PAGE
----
Posttraumatic Stress Disorder (PTSD) is a distressing condition that leads to brain disturbance due to exposure to dreadful situations. This condition also affects normal individuals who are exposed to stressful circumstances. Remarkable biological and psychological manifestations reveal the presence of PTSD in an individual. This essay explores the situational events that trigger Posttraumatic Stress Disorder, clinical manifestations, and the various treatments and therapies that health professionals use to manage the condition.
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Situational Events that may trigger PTSD
Numerous situational occurrences such as exposure to a deadly event, death reports, constant contact with dreadful information, and knowledge of a person who has experienced danger can trigger PTSD.
Life threatening events range from fatal occurrences such as military encounters, industry accidents, and attacks by terrorists to violent personal attacks and assaults such as rape, which affect a mass group of people. Exposure to the above traumatic events results in mental distress. Traumatic events initiate bodily reactions that make an individual to either fight or flee. This response is termed as a healthy reaction. However, PTSD occurs when the reaction is so extreme that it leads to mental disturbances.
According to Putts (2014), PSTD not only affects people who experience the real traumatic events but also affects those who develop fear after witnessing traumatized individuals. The occurrence of the traumatic event near the victims causes them to experience mental distortion. Similarly, PSTD can affect a normal person upon learning the death of a family close member or a friend.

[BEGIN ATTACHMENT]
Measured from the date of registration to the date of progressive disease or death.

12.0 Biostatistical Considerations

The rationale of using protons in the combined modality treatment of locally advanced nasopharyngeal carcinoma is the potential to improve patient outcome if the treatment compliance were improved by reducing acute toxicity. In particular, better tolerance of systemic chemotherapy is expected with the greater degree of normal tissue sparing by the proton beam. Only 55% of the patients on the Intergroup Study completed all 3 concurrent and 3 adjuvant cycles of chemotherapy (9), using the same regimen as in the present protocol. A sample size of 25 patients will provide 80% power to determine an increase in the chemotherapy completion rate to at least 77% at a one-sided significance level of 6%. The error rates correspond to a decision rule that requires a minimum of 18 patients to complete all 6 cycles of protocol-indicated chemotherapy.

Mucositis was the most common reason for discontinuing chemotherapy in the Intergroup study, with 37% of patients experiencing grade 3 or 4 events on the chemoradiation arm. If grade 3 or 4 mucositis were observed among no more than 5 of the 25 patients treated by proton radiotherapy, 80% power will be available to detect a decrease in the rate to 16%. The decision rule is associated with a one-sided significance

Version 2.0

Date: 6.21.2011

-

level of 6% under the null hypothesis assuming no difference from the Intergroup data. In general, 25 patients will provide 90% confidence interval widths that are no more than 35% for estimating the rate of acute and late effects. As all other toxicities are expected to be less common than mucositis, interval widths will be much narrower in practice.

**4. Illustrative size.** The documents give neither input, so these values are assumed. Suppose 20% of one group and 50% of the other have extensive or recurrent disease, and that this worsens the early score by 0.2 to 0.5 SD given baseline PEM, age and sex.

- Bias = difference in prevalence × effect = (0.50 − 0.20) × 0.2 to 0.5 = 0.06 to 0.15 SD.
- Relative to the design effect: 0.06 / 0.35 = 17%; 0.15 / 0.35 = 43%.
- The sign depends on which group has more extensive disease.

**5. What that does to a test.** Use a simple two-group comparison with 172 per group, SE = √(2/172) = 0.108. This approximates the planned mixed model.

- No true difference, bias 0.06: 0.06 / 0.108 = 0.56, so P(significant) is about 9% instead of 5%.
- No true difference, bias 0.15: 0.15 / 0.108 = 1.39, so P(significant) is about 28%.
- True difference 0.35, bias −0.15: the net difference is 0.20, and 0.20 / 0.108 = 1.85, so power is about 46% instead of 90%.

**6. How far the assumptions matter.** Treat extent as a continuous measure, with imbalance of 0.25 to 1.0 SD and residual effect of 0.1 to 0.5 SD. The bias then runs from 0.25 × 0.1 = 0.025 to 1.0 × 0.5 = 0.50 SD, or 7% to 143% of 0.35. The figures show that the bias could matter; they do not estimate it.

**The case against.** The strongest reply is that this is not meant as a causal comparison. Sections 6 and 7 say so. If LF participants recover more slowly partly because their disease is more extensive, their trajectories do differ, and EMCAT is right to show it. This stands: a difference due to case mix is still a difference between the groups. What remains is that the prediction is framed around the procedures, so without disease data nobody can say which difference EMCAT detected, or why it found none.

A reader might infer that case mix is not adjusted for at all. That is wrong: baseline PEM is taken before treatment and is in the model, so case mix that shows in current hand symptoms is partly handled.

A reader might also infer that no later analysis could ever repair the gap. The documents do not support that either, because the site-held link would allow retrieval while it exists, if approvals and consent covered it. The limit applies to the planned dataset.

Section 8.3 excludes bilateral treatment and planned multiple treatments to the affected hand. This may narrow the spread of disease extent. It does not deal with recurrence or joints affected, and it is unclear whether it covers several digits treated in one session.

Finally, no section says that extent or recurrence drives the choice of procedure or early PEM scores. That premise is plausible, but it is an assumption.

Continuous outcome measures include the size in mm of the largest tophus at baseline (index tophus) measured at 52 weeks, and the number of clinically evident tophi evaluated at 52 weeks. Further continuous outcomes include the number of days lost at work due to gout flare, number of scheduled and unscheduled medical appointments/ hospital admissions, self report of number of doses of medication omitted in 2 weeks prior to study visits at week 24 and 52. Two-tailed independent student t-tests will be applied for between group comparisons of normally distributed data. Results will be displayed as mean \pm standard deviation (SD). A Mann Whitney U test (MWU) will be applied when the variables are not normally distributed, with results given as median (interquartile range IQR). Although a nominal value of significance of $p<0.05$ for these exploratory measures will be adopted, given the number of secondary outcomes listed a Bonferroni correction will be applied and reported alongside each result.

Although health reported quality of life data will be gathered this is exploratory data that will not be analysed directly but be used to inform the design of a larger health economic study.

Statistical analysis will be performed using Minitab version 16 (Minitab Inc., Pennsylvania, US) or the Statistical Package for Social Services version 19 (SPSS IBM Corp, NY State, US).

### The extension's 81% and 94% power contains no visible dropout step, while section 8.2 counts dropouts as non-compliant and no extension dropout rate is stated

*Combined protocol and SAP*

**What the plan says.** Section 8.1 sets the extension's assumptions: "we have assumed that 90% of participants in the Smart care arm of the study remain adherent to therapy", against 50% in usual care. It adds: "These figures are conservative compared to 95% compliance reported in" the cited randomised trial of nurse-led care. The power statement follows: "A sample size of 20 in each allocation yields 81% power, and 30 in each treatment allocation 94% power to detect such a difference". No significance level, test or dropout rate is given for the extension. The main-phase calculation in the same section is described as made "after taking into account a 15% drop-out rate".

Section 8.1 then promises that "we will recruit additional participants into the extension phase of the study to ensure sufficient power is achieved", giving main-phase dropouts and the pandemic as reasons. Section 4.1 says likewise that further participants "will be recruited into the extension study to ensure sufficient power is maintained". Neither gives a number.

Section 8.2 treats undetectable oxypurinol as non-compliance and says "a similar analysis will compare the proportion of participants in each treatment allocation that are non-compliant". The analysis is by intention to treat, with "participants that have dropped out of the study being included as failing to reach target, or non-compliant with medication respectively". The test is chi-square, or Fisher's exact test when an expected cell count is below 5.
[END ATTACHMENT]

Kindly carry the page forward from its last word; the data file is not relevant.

Clinical Manifestations of Posttraumatic Stress Disorder (PTSD)
Individuals suffering from this condition exhibit diverse symptoms. Three classes of clinical manifestations reveal PTSD. These clinical manifestations include re-experiencing indications, avoidance indications, and hyperactive arousal systems. The re-experiencing symptoms occur in a number of ways such as frequent flashbacks of the traumatic event. Sareen (2014) reveals that re-experiencing symptoms also have accompanying physical symptoms such as sweating, breathing problems, and heart racing.
A victim of PTSD can also experience shocking nightmares. The avoidance symptoms comprise of mechanisms of avoiding thoughts, feelings, or anything that brings about remembrance of the traumatic event. This situation involves a feeling of unhappiness, disinterestedness, and development of a withdrawal attitude. Communication also becomes a challenge and the affected individual evades any situations that bring about remembrance dreadful event.
Survivors also seem to avoid some of their enjoyable activities and worry much about their future. The hyperactive arousal symptoms are associated with anxiety and anger by the survivors. The individuals are likely to be agitated by the memories of the distressing occurrences. This situation leads to a feeling of resentment. Other arousal problems include lack of concentration and lack of sleep (Motraghi, Seim, Meyer, & Morissette, 2014).